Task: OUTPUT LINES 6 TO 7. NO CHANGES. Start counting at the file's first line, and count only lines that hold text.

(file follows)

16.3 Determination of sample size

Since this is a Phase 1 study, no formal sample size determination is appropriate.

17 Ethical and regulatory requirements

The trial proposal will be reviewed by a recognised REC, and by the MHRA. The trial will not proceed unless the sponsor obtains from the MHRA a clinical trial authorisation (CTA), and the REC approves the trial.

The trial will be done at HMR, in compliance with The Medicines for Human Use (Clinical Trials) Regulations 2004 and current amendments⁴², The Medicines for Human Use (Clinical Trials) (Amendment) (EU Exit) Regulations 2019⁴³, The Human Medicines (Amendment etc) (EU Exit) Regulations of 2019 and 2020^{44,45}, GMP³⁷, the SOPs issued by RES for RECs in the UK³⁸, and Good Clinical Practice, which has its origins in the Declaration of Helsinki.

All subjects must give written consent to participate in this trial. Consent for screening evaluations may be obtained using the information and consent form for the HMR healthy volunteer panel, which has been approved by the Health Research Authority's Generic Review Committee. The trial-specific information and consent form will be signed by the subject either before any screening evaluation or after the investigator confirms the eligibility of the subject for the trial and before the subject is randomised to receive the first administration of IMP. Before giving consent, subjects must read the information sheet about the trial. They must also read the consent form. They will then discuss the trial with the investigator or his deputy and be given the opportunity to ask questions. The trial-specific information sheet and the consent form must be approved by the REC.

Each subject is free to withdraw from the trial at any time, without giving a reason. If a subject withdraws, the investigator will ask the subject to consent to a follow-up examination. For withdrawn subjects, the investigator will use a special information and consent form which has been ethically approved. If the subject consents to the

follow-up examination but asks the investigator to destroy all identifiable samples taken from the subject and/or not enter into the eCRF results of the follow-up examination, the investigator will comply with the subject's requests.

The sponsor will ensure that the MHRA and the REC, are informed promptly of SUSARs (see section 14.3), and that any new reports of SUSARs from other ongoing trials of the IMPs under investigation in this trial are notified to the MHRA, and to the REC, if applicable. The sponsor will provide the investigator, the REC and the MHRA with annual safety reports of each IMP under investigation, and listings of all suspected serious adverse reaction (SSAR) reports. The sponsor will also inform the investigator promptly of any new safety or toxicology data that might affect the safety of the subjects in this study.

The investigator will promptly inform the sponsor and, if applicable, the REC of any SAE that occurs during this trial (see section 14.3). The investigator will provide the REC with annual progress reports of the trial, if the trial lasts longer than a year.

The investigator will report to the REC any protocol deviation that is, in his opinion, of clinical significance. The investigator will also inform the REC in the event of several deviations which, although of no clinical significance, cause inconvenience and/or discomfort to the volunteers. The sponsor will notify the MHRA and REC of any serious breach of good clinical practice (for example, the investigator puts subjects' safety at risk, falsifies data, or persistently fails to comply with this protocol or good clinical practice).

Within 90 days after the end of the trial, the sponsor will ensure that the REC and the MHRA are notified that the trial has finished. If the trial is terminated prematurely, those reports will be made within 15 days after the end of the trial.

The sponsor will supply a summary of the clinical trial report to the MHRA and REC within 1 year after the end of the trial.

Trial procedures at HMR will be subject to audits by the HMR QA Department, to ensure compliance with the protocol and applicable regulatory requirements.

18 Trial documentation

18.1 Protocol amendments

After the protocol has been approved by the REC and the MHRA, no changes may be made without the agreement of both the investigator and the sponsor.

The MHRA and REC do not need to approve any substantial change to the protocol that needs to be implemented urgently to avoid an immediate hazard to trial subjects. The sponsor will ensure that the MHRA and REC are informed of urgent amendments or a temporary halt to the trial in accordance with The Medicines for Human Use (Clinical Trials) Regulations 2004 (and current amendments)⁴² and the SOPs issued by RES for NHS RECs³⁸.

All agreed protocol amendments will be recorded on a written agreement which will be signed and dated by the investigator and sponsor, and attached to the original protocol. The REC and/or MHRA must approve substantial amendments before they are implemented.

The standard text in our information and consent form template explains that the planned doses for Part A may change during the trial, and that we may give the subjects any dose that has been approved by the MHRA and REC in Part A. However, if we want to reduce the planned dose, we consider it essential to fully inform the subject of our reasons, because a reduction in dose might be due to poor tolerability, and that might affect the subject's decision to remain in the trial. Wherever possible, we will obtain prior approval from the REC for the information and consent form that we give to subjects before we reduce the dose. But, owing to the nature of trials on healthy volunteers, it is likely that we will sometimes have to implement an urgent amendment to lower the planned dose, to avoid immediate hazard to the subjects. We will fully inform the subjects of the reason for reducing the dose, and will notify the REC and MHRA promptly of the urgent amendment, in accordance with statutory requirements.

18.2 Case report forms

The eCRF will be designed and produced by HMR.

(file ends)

All subjects must give written consent to participate in this trial. Consent for screening evaluations may be obtained using the information and consent form for the HMR healthy volunteer panel, which has been approved by the Health Research Authority's Generic Review Committee. The trial-specific information and consent form will be signed by the subject either before any screening evaluation or after the investigator confirms the eligibility of the subject for the trial and before the subject is randomised to receive the first administration of IMP. Before giving consent, subjects must read the information sheet about the trial. They must also read the consent form. They will then discuss the trial with the investigator or his deputy and be given the opportunity to ask questions. The trial-specific information sheet and the consent form must be approved by the REC.

Each subject is free to withdraw from the trial at any time, without giving a reason. If a subject withdraws, the investigator will ask the subject to consent to a follow-up examination. For withdrawn subjects, the investigator will use a special information and consent form which has been ethically approved. If the subject consents to the